Where available, a lease car scheme can be cost effective. An allowance is determined for employees towards leasing the vehicle, and business mileage is reimbursed (usually at HMRC’s advisory fuel rates) to cover fuel costs.
Salary sacrifice schemes are another option, but following taxation changes, they are now most cost-effective for ultra-low emission vehicles. This is where employees sacrifice a portion of their gross salary in exchange for a benefit – in this case, a company car. For more information, see gov.uk.
It is possible to incentivise or require company car drivers to select lower emission choices, for example by restricting vehicle choice lists or setting a CO2 cap. As company car tax and NI are closely linked to CO2, this is also financially attractive for both employees and employers.
A pool car or van fleet can be a simple, cost effective, low emission and safe method of meeting staff travel needs, especially for daily trips.
To be effective, a pool car fleet needs to be well used by staff. Through the travel hierarchy, staff without company cars can be asked to use a pool car as their first option. It helps if there is a straightforward booking system and vehicles are modern, comfortable and fit-for-purpose (i.e. suitable for carrying equipment or clients if needed). Vehicles should be fuel-efficient and low carbon to maximise savings for the company. The target is to operate the pool car fleet at 45p/mile or lower, the grey fleet mileage reimbursement rate.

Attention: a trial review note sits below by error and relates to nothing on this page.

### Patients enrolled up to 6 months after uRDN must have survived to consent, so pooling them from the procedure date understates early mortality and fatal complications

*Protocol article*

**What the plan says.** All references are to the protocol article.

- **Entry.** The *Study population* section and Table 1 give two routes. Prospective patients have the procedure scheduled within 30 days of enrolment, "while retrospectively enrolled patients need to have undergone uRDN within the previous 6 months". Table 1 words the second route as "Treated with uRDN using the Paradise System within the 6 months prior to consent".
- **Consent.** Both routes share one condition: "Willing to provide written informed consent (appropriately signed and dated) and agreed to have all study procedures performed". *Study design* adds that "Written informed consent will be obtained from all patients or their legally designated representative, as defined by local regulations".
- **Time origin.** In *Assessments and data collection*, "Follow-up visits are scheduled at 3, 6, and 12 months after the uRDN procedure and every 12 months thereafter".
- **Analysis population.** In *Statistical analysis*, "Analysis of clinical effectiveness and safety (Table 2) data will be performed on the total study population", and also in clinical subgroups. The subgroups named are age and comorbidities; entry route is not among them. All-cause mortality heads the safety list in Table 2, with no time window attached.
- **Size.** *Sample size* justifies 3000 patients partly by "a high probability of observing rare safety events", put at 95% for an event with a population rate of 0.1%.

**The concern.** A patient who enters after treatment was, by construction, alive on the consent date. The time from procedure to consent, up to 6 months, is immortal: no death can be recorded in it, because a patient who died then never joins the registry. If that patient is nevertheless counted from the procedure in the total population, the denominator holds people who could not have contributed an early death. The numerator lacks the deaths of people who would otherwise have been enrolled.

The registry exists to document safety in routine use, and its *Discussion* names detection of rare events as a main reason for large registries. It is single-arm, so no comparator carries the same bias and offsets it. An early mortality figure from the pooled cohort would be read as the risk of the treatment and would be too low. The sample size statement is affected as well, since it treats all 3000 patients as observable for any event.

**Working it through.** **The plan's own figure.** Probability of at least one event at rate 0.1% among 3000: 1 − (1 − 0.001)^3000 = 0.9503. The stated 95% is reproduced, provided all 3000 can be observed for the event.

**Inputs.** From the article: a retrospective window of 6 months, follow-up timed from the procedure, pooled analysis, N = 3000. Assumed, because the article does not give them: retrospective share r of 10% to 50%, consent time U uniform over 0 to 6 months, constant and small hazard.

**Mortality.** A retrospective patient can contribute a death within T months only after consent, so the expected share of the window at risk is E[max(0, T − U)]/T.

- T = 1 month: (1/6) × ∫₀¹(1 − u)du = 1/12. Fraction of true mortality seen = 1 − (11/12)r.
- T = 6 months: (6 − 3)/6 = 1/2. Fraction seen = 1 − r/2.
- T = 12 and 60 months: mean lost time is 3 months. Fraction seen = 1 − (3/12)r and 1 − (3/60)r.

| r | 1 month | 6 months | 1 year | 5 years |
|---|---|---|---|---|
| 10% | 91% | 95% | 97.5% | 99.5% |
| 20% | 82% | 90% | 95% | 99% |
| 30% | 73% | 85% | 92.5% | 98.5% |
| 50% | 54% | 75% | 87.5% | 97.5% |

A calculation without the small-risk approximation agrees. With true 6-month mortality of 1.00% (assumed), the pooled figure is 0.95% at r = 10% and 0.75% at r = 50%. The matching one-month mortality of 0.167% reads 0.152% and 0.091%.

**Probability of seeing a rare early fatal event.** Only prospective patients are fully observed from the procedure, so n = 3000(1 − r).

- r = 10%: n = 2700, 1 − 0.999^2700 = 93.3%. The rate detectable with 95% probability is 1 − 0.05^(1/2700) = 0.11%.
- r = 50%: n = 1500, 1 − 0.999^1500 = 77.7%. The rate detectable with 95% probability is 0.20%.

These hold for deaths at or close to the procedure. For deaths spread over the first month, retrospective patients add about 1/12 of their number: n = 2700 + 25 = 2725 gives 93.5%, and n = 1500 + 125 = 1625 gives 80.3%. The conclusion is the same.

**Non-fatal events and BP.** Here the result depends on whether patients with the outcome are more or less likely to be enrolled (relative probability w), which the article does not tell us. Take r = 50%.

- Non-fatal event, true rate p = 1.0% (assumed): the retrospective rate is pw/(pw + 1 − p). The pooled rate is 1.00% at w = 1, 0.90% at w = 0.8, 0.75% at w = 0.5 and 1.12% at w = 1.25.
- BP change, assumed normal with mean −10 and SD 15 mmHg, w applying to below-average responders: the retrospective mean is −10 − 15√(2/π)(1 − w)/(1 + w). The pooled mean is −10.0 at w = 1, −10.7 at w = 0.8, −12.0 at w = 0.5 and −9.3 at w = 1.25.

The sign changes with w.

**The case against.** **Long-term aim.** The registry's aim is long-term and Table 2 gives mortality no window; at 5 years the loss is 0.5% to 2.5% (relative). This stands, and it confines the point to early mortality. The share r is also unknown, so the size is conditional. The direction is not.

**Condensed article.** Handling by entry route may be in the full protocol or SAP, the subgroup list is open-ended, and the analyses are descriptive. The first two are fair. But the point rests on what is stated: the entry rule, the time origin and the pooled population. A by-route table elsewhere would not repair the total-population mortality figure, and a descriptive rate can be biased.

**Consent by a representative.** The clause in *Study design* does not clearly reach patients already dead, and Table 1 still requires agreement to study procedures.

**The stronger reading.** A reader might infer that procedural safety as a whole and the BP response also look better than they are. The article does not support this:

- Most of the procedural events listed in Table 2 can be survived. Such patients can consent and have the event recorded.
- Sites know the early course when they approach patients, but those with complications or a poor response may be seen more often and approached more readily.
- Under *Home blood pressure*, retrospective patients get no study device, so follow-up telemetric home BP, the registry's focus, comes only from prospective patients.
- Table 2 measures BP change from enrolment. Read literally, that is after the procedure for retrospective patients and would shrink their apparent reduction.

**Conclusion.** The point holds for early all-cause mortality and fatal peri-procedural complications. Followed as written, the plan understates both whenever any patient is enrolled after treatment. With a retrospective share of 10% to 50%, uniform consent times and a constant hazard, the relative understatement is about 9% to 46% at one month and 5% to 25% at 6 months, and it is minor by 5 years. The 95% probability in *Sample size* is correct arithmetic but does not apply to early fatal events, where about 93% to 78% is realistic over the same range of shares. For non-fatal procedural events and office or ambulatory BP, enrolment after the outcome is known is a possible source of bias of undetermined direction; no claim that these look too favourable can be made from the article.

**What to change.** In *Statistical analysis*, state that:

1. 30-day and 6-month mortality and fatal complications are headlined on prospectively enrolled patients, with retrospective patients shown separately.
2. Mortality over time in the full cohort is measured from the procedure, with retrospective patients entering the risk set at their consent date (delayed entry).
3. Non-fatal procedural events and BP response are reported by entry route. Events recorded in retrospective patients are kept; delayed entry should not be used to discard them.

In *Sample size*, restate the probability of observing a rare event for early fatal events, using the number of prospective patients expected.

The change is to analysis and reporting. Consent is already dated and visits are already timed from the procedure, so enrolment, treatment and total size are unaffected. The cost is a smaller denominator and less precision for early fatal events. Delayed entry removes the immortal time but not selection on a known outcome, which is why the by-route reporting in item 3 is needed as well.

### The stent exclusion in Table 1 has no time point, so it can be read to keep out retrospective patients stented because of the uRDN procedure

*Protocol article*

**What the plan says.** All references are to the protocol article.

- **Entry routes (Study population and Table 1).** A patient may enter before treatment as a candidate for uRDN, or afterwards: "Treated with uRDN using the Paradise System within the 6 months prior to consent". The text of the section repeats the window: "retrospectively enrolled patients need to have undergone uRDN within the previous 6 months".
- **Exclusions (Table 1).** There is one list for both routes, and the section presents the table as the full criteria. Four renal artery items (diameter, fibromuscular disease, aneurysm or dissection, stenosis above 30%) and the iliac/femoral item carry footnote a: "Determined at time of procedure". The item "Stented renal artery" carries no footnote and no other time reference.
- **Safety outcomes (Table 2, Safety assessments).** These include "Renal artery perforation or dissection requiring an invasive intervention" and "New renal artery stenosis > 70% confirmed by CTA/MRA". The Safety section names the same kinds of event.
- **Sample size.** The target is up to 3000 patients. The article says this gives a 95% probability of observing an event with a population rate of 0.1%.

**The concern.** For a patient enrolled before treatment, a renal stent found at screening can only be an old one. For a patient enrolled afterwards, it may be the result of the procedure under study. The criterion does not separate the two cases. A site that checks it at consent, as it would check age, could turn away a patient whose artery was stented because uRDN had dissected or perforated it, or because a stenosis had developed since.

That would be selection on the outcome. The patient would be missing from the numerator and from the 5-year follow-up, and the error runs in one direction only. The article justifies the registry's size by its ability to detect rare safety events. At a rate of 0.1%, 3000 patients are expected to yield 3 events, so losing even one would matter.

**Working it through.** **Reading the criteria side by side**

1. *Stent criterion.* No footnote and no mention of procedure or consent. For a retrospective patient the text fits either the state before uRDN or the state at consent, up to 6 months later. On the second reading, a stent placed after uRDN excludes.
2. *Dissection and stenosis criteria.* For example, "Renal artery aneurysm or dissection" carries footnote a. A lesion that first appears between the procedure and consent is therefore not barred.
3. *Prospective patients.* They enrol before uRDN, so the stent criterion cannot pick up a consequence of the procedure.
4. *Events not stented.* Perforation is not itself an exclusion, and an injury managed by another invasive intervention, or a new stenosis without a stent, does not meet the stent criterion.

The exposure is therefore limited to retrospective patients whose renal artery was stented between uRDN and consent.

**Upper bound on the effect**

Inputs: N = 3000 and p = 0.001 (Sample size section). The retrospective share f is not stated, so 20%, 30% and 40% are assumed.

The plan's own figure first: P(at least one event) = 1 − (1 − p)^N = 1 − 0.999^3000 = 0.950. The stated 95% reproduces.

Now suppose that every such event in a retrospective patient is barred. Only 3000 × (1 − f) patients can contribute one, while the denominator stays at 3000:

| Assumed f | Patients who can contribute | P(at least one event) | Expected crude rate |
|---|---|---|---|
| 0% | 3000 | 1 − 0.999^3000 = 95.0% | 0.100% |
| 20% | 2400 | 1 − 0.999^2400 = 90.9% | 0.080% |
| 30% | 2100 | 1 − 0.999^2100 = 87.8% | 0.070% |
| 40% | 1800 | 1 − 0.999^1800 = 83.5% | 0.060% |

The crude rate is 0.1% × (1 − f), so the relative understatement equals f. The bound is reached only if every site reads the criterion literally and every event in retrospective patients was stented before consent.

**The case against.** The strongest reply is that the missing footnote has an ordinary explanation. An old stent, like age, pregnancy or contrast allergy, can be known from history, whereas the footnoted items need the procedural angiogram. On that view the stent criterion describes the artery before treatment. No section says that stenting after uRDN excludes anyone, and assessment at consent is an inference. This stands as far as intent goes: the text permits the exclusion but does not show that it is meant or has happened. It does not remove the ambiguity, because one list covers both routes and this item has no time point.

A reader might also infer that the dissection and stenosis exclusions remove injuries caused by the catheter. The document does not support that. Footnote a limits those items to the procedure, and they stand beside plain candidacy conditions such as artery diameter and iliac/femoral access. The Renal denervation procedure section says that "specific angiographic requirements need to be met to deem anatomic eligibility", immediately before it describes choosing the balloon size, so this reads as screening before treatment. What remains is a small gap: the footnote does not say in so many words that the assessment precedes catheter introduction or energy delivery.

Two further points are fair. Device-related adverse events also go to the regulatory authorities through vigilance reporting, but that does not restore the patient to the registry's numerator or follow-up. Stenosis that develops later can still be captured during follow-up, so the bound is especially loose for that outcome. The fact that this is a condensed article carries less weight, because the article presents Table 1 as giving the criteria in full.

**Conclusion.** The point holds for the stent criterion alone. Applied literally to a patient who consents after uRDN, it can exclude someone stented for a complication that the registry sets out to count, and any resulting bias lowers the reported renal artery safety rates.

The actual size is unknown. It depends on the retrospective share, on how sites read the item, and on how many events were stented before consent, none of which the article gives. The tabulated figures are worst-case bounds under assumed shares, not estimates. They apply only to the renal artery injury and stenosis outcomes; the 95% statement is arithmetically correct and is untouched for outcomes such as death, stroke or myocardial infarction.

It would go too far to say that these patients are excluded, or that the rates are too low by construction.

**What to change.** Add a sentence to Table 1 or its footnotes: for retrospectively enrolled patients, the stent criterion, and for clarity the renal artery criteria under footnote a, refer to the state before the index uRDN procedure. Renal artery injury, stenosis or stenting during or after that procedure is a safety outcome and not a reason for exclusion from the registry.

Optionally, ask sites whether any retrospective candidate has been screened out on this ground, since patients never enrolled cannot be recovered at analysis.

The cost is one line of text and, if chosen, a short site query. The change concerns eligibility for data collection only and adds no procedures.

For help introducing managing pool cars, have a look at our template Pool Car Strategy and adapt it to suit your organisation.
Also see Car Share FAQs (NB. about pool cars, not car clubs) and the case studies below.